Rafael Nadal secures his eighth consecutive Monte Carlo title
Rafael Nadal won his eighth straight Monte Carlo Masters, beating world number one Novak Djokovic 6-3 6-1.
It was Nadal's 42nd consecutive win in Monaco but only his first victory over the Serbian in eight attempts.
After winning the first set, the Spaniard - who entered the tournament with a troublesome knee - raced to 4-0 in the second.
Off-key Djokovic broke for the first time to make it 4-1 but Nadal hit straight back before sealing the title.
Nadal took only 78 minutes to see off Djokovic, who suffered the loss of his grandfather on Thursday and never quite looked himself.
The Serbian managed just one break point throughout, while the world number two converted five of his eight.
Djokovic won his first service game to love but was broken in the third game of the set and struggled to get back into the match.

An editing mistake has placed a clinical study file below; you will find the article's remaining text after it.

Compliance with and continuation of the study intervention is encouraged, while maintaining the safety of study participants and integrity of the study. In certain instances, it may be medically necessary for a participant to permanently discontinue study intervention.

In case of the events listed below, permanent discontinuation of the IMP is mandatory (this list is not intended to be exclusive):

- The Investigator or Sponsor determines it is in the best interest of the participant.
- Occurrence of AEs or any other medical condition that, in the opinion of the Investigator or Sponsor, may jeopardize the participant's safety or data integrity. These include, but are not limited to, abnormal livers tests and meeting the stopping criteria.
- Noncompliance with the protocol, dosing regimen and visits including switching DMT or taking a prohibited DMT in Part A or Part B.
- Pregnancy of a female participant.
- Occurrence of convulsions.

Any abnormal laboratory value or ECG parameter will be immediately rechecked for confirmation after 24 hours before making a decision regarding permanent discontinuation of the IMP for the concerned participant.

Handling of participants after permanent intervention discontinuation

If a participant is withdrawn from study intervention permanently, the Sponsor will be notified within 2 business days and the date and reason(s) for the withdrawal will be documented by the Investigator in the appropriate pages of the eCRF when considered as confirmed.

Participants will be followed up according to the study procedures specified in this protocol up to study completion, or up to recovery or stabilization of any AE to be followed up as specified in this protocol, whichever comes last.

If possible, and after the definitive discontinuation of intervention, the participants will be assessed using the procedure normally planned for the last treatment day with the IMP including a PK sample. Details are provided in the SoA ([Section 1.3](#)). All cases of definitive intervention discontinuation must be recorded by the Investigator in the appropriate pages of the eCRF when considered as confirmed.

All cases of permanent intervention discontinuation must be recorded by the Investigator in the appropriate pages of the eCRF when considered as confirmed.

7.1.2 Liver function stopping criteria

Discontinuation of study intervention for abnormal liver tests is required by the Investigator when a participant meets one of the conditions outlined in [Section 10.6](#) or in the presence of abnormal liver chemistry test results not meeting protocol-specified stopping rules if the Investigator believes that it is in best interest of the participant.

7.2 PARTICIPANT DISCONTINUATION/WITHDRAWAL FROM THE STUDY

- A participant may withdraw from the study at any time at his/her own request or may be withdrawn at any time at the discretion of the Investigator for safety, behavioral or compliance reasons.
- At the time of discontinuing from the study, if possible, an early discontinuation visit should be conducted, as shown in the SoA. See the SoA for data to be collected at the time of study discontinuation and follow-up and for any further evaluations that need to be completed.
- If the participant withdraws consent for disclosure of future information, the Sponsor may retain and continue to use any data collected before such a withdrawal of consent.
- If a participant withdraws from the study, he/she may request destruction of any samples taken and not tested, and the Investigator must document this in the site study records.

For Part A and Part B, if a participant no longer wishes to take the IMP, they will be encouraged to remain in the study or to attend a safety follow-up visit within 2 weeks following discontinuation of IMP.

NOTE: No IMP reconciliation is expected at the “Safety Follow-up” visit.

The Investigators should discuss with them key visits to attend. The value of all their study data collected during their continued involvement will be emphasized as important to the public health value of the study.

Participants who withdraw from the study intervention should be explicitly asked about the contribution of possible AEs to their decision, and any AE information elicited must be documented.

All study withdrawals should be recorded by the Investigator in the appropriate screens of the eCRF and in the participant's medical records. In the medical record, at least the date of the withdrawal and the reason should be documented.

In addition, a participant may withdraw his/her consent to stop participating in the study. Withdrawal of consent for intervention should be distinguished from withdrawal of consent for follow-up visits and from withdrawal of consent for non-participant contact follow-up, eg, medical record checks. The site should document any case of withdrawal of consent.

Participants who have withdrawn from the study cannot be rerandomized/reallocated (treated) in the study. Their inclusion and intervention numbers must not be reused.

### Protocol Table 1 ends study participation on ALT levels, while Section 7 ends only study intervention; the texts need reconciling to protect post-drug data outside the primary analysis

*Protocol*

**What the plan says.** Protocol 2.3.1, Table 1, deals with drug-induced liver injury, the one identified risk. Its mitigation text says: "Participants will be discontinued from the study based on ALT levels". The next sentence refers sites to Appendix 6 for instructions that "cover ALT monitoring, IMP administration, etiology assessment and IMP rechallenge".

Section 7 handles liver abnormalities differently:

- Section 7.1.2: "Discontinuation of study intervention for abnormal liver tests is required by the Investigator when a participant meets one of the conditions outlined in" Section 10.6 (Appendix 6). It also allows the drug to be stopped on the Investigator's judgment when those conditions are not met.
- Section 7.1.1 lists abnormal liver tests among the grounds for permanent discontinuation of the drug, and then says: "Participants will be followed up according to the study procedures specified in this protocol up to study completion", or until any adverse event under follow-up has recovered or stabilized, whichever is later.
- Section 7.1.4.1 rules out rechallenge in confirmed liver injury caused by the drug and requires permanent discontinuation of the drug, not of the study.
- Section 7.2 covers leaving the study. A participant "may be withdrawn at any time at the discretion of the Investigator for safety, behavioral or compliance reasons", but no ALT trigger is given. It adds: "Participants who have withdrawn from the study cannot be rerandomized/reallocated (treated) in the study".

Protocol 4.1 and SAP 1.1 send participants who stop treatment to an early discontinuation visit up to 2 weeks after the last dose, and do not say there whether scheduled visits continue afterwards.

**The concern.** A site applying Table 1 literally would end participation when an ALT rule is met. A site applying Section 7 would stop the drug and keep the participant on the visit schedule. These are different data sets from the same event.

Nadal, who will be seeking his seventh French Open title in Paris next month, held his service game to love to race to 4-2 before breaking again in the ninth game to take the opening set.
His domination continued throughout the second, leaving Djokovic feeling he had to apologise.
"I'm sorry for my performance, Rafa played well and deserved to win today," he said.
"I just didn't have any emotional energy left in me. I was there physically, game-wise I was playing OK throughout the week.
"But it was a bad day. If I wanted to have any chance of winning against Rafa on clay, I needed that extra gear, which I didn't have.
"I'm still very happy to reach the finals for the second time.
"This is one of my favourite events at the most beautiful centre court in the world."
The win was Nadal's 47th ATP title and his first since claiming last year's French Open.
"I always loved this tournament, seriously, since I was a kid," he said. "One of my dreams was to play here. It's an historic tournament where you see all of your idols playing.
"To have eight victories, you must be lucky, you have to be in the right way, no injuries, perfect conditions for eight years in a row.
"I had lost to Novak seven times, so losing eight would not have been much different. But to win this one makes a big difference."